Surfing legend. Olympic superstar. Hawaiian Icon. American hero.

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The events at the World Eskimo-Indian Olympics — like the Four Man Carry and the Knuckle Hop — won’t be familiar to most Americans in the Lower 48, but they are rooted in traditional Eskimo culture and pure Americana.

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VTIFF Global Roots Festival showcase, March 6th
Facing the consequences of a violent uprooting, Mateo Sobode Chiqueno has been recording stories, songs, and testimonies of his Ayoreo people since the seventies. In an attempt to preserve fragments of a disappearing culture, Mateo walks across communities in the arid and desolate Paraguayan Chaco region, and registers on cassettes the experiences of other Ayoreo who, like him, were born in the vast forest, free and nomadic, without any contact with white civilization, until religious missionaries forced them to abandon their ancestral territory, their means of subsistence, their beliefs and their home.

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VTIFF Global Roots Festival showcase, March 6th
Featuring shocking, never-before-seen law enforcement video surrendered by a disgraced officer, End of the Line: The Women of Standing Rock is the incredible story of the indigenous women who establish a peaceful camp in protest of the $3.8 billion Dakota Access oil pipeline construction that desecrated ancient burial and prayer sites and threatens their land, water, and very existence.

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A portrait of Italy observed through the eyes of teenagers who talk about the places they live in…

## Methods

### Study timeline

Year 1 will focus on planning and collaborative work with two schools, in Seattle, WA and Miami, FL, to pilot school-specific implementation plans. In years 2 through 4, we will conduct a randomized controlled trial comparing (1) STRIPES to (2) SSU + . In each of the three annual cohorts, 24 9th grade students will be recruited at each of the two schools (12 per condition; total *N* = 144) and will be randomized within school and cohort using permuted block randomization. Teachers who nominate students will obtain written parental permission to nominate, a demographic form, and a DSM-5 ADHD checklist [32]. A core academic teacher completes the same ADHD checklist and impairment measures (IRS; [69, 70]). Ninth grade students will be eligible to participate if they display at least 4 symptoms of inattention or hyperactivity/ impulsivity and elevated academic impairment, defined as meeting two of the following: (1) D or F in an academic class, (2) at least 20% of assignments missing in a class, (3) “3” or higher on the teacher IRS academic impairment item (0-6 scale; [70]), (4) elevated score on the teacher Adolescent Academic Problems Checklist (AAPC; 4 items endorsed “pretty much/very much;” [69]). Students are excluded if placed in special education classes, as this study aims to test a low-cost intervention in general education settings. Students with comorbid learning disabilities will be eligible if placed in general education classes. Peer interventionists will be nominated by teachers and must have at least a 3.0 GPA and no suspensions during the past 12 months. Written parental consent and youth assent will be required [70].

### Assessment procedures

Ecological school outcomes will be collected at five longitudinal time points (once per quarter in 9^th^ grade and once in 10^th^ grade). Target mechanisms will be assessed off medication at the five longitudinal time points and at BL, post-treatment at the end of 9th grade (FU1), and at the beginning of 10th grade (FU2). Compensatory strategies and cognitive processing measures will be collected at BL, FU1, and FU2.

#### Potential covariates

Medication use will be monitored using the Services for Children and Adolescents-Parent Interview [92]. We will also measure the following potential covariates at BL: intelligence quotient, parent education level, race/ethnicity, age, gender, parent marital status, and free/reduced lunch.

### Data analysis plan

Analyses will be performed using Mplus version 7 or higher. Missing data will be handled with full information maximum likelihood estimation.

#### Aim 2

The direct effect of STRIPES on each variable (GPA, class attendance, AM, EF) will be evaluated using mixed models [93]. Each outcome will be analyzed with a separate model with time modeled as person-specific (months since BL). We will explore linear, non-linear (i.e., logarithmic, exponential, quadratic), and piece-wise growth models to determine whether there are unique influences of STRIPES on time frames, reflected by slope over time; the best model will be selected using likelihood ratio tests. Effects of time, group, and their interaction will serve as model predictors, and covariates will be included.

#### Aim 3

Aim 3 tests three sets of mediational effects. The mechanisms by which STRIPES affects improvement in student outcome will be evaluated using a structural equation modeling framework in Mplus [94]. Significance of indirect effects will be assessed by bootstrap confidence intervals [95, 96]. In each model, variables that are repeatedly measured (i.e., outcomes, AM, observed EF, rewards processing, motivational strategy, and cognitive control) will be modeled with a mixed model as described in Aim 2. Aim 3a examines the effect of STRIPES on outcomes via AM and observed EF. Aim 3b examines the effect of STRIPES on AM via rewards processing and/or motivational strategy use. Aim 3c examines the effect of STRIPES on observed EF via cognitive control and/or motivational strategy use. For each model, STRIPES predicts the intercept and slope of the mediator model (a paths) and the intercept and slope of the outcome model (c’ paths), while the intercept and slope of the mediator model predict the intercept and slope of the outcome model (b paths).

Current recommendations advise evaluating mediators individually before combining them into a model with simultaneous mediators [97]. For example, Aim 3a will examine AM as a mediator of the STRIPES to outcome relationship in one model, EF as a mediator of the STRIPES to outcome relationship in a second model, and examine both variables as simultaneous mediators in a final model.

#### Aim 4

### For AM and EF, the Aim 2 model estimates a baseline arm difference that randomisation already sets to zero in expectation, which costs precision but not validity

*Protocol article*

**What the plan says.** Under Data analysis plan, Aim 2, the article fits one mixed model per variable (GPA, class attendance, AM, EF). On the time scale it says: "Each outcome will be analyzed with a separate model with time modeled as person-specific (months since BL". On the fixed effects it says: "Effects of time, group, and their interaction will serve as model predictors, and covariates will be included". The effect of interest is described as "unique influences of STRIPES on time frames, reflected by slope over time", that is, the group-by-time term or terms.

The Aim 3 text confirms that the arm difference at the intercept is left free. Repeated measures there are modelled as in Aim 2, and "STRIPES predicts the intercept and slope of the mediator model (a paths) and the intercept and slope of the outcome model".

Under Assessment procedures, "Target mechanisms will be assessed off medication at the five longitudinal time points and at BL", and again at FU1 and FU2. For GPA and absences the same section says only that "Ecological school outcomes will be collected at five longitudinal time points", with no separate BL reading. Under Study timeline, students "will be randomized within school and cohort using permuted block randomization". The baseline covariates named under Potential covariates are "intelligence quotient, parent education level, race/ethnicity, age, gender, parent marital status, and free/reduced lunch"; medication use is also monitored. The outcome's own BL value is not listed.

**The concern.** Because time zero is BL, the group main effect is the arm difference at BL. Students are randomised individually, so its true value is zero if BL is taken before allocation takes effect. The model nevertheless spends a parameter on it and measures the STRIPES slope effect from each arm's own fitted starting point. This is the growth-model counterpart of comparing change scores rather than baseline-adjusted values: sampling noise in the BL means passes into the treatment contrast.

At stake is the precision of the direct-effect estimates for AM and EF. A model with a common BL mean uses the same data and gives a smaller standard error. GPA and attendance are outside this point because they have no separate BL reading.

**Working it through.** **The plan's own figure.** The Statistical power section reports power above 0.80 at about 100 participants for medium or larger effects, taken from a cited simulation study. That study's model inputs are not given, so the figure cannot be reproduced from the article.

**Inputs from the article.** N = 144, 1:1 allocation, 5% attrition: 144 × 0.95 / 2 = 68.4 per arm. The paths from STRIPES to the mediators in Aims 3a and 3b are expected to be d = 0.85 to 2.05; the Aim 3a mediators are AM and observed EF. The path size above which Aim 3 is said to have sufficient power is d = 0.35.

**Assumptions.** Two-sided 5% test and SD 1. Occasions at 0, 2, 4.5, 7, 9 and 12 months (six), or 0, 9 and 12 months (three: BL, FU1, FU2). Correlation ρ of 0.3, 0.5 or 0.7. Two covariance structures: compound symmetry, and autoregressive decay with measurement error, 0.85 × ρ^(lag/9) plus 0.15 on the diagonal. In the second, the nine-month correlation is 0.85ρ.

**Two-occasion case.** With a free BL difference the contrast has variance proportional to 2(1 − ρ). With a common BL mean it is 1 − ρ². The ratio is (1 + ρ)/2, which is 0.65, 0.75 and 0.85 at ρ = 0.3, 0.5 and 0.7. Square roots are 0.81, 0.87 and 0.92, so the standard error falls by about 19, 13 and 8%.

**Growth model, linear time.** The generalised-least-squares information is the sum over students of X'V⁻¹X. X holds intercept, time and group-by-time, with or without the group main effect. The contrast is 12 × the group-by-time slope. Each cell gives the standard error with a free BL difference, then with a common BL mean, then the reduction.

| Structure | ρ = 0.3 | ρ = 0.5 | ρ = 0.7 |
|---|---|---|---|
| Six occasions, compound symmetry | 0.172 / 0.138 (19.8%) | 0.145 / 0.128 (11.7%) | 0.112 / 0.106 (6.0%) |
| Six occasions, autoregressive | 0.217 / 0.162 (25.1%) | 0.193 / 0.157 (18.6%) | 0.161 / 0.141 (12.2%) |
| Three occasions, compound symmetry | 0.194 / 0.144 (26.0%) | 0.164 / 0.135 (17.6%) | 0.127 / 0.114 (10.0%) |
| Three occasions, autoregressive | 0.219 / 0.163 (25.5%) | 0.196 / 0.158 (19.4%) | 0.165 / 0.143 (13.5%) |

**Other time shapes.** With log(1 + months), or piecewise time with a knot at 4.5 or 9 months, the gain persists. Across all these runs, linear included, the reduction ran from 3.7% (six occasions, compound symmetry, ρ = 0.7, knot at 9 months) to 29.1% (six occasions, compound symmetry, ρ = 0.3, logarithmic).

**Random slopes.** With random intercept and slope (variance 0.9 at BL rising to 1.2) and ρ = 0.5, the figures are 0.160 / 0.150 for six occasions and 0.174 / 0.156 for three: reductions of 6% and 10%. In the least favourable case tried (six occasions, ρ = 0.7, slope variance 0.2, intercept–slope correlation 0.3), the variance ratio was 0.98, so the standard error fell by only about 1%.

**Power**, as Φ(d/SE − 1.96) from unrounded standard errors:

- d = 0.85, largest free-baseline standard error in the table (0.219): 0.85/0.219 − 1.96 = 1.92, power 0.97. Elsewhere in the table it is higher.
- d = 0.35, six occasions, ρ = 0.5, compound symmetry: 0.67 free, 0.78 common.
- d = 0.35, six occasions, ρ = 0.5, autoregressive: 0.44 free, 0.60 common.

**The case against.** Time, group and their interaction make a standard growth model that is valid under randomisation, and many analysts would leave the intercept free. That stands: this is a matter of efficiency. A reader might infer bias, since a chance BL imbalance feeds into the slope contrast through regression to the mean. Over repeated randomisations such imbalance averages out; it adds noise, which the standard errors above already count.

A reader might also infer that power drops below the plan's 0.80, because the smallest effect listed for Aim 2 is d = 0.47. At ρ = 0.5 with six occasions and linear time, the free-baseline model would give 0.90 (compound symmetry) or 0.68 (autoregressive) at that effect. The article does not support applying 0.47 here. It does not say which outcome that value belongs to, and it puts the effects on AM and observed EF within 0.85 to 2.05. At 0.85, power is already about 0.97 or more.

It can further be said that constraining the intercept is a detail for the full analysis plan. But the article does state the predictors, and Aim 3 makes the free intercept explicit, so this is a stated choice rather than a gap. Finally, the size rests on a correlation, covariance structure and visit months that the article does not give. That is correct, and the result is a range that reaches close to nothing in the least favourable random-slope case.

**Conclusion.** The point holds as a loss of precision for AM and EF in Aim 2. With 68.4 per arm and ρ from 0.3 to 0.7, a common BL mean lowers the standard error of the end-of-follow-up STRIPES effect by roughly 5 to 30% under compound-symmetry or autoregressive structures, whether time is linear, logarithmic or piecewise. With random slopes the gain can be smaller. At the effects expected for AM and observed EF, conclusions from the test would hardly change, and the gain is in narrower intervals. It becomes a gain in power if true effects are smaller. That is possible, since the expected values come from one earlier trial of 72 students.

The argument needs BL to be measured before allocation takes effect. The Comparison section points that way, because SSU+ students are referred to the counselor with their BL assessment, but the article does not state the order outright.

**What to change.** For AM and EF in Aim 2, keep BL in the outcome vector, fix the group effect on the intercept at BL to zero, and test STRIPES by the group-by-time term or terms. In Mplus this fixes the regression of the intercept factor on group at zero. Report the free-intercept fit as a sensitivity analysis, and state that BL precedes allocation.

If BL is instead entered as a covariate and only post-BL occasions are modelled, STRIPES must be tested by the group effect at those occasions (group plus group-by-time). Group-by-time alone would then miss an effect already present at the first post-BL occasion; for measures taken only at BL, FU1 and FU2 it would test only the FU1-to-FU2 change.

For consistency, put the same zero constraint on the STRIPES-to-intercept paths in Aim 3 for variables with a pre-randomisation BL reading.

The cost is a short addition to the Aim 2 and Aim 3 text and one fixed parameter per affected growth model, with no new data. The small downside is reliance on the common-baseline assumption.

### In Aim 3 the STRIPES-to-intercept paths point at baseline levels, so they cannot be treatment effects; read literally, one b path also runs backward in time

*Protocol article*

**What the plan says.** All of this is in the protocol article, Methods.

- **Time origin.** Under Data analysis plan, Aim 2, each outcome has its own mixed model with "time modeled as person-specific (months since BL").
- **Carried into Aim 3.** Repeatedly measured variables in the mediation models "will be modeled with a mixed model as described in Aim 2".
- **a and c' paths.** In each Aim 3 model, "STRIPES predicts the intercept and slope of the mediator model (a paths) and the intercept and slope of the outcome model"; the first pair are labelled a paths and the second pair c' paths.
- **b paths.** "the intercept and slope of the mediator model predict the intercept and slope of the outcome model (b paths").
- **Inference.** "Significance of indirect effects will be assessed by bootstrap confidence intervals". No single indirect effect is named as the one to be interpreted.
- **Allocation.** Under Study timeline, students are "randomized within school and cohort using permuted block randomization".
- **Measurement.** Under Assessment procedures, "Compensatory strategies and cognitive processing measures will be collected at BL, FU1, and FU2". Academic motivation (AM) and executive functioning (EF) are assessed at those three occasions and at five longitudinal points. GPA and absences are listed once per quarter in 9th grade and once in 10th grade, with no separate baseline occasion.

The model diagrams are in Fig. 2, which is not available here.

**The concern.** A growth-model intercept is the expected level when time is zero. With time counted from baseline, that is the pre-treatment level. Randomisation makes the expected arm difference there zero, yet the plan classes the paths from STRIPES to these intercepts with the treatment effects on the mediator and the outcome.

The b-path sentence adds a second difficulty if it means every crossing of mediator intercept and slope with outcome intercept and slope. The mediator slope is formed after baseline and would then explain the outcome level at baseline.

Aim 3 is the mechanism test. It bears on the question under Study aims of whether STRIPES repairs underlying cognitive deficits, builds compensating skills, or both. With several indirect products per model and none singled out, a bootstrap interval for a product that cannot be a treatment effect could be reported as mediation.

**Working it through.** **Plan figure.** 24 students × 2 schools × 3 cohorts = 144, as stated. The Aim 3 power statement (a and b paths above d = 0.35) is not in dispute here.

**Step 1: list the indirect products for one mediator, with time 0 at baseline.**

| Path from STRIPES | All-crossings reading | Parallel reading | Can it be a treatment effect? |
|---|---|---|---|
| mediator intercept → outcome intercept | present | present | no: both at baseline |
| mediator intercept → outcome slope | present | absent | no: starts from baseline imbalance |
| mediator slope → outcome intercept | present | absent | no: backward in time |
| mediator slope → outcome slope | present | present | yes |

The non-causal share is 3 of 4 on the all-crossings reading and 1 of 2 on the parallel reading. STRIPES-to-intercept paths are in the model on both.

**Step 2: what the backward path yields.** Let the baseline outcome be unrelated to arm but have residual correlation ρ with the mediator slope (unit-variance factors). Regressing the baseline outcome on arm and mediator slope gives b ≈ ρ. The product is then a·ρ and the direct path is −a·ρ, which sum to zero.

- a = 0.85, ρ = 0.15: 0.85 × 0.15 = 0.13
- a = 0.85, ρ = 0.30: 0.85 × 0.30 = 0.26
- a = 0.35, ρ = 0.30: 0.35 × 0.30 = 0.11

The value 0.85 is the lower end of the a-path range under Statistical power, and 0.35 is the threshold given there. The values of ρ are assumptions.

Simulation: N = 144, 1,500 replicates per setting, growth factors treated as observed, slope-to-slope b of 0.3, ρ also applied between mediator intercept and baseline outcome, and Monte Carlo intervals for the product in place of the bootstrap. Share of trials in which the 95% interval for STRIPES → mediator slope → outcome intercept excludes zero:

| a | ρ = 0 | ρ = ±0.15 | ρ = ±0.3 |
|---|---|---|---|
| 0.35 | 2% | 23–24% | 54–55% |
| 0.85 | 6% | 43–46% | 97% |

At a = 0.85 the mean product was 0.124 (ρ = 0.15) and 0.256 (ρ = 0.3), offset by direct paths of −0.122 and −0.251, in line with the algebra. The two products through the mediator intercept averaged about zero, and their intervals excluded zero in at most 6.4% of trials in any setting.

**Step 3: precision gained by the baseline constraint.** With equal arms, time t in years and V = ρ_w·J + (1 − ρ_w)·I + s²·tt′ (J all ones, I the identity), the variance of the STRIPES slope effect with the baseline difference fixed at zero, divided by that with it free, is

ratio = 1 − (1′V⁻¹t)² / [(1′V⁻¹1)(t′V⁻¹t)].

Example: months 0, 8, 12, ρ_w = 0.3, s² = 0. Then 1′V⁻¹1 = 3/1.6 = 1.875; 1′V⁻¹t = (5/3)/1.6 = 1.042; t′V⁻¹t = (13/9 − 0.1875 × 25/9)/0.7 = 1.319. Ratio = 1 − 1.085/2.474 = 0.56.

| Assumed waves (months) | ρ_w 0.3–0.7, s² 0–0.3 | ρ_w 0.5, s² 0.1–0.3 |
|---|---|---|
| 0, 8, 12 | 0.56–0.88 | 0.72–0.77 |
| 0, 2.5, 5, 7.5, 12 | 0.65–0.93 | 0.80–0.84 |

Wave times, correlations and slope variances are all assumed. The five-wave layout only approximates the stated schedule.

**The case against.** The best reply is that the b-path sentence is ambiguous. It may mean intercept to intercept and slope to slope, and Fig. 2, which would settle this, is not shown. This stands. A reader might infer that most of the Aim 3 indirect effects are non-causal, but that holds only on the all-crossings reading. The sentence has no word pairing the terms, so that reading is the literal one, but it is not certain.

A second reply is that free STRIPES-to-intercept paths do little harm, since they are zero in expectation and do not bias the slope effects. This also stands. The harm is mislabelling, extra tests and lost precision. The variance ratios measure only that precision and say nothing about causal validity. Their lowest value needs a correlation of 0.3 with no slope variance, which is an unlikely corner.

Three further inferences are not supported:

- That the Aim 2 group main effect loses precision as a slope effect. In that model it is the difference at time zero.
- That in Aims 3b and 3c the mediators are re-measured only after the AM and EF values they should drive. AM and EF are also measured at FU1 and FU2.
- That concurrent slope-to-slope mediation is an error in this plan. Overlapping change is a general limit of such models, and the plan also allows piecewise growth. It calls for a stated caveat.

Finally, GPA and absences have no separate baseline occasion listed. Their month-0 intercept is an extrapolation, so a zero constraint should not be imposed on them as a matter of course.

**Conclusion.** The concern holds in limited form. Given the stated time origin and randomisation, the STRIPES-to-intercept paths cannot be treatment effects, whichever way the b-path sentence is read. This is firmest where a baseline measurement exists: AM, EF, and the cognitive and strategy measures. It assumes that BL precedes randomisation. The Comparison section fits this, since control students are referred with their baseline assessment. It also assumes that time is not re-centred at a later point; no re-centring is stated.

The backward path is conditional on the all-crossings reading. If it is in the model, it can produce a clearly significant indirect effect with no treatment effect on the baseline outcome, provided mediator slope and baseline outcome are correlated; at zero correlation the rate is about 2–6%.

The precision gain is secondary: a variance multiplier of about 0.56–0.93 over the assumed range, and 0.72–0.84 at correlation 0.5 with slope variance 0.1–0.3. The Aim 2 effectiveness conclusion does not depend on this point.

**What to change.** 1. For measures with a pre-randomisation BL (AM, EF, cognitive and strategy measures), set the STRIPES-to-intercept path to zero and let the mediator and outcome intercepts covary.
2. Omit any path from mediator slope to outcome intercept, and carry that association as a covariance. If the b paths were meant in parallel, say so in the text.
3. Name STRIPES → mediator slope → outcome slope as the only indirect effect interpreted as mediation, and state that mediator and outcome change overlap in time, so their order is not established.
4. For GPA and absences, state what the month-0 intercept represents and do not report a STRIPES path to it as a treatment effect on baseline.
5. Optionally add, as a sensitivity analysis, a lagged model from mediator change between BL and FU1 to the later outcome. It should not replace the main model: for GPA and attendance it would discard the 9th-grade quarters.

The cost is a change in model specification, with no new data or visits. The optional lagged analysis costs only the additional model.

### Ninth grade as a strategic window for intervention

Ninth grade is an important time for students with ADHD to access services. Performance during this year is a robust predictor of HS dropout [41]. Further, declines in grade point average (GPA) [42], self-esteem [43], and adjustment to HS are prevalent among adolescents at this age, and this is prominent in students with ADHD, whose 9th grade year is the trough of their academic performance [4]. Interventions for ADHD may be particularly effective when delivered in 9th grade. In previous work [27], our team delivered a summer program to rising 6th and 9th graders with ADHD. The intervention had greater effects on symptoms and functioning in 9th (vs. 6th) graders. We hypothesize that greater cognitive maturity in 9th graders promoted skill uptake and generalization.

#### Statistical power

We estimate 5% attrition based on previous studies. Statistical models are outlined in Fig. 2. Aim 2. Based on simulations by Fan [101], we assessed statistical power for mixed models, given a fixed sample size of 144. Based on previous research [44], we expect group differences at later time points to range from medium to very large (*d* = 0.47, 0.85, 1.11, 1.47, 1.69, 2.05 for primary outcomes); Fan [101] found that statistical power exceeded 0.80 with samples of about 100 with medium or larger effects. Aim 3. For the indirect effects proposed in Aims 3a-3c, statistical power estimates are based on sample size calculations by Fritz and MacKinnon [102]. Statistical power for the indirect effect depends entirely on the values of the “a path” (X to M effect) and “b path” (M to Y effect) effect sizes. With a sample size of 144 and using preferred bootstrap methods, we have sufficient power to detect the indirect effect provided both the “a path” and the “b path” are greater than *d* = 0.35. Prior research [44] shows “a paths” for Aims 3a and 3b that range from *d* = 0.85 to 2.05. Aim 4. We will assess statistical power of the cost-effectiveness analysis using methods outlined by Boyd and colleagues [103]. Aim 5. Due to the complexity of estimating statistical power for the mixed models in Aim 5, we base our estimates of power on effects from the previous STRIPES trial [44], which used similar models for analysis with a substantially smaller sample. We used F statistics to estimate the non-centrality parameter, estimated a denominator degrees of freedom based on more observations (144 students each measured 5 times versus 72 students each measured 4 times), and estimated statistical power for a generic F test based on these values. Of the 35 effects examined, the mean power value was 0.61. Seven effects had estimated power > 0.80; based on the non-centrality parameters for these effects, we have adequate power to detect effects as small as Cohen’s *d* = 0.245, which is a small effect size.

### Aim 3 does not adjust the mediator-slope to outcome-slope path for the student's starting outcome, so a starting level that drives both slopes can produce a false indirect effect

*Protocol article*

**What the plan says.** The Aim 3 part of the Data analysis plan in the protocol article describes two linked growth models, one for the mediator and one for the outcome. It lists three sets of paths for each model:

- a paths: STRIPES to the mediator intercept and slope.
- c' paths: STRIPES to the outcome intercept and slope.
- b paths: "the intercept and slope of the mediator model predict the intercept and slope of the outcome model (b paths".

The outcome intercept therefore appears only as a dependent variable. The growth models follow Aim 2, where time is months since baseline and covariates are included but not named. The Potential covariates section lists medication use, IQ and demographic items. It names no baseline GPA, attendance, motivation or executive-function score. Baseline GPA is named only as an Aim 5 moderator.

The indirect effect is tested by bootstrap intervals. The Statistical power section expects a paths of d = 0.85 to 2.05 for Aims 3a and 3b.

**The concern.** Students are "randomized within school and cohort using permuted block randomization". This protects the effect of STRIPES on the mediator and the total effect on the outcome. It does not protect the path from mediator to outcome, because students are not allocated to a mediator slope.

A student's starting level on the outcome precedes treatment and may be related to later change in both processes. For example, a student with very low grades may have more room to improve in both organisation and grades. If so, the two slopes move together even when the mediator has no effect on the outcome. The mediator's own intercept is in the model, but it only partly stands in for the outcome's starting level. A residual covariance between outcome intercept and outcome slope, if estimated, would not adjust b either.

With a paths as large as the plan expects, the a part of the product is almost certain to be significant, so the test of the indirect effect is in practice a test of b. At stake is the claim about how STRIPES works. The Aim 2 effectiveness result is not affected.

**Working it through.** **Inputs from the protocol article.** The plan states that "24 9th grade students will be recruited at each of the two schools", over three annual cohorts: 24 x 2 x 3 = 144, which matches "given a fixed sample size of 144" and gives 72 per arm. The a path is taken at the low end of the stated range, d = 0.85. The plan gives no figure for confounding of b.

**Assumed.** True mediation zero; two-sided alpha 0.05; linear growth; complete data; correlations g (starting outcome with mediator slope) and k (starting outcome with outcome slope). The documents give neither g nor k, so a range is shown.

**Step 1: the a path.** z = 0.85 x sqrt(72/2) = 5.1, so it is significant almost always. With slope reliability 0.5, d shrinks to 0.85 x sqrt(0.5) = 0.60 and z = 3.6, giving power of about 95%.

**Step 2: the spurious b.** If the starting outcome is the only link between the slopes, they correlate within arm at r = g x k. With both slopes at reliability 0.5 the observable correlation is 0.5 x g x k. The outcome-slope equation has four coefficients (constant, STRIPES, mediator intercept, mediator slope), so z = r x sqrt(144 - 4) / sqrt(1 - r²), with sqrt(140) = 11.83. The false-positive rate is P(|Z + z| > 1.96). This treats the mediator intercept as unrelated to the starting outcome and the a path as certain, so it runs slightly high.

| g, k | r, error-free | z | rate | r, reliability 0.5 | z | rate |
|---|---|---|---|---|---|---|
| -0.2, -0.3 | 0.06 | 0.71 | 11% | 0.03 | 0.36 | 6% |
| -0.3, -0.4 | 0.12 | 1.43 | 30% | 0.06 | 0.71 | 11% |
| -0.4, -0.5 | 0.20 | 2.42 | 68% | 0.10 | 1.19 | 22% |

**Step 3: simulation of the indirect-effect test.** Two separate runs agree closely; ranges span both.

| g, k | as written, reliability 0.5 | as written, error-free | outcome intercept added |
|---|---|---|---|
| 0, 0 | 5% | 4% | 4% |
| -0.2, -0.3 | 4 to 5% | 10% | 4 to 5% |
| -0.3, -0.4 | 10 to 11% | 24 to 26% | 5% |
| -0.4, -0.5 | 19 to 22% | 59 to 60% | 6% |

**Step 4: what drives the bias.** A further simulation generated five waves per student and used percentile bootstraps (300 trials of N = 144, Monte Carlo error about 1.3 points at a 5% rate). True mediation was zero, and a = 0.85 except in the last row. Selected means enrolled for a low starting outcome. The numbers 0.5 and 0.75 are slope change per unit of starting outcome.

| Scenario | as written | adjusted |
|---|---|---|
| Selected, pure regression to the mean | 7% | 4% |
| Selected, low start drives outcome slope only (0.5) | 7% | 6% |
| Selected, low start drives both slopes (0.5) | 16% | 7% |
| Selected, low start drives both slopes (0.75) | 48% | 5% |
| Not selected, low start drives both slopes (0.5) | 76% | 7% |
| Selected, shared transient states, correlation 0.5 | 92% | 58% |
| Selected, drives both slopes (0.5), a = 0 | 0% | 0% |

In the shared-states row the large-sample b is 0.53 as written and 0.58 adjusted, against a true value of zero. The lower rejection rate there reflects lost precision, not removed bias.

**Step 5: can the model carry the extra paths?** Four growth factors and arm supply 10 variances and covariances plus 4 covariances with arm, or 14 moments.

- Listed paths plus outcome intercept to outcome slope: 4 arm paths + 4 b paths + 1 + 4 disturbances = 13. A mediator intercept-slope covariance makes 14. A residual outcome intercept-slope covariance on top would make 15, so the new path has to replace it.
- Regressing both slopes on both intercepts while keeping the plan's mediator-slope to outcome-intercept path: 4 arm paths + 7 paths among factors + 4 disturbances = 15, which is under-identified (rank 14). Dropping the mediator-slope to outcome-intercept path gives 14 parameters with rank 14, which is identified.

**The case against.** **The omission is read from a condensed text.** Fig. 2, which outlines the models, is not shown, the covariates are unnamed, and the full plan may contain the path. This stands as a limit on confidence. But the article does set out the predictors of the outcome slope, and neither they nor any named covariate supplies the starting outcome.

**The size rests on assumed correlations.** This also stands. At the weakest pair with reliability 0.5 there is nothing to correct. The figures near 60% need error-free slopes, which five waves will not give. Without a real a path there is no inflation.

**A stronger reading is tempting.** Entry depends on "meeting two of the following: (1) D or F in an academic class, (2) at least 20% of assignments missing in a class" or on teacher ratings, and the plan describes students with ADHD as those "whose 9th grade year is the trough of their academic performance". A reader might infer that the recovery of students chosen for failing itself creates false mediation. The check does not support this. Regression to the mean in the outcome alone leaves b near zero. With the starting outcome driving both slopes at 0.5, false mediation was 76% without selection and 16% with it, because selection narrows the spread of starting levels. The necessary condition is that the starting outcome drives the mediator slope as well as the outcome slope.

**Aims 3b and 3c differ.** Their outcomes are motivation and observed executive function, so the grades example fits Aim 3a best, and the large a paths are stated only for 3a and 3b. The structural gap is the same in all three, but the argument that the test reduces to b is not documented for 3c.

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ALL SHOWS UPSTAIRS: High up on the Tibetan plateau. Amongst unexplored and inaccessible valleys lies one of the last sanctuaries of the wild world, where rare and undiscovered fauna lives. Vincent Munier, one of the world’s most renowned wildlife photographers takes the adventurer and novelist Sylvain Tesson (In the Forest of Siberia) with him on his latest mission. For several weeks, they’ll explore these valleys searching for unique animals and try to spot the snow leopard, one of the rarest and most difficult big cats to approach.

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Using never-before-seen archival footage, personal photos, first-person narratives, and cutting-edge, mouth-watering food cinematography, the film traces Julia Child’s surprising path, from her struggles to create and publish the revolutionary Mastering the Art of French Cooking (1961) which has sold more than 2.5 million copies to date, to her empowering story of a woman who found fame in her 50s, and her calling as an unlikely television sensation.

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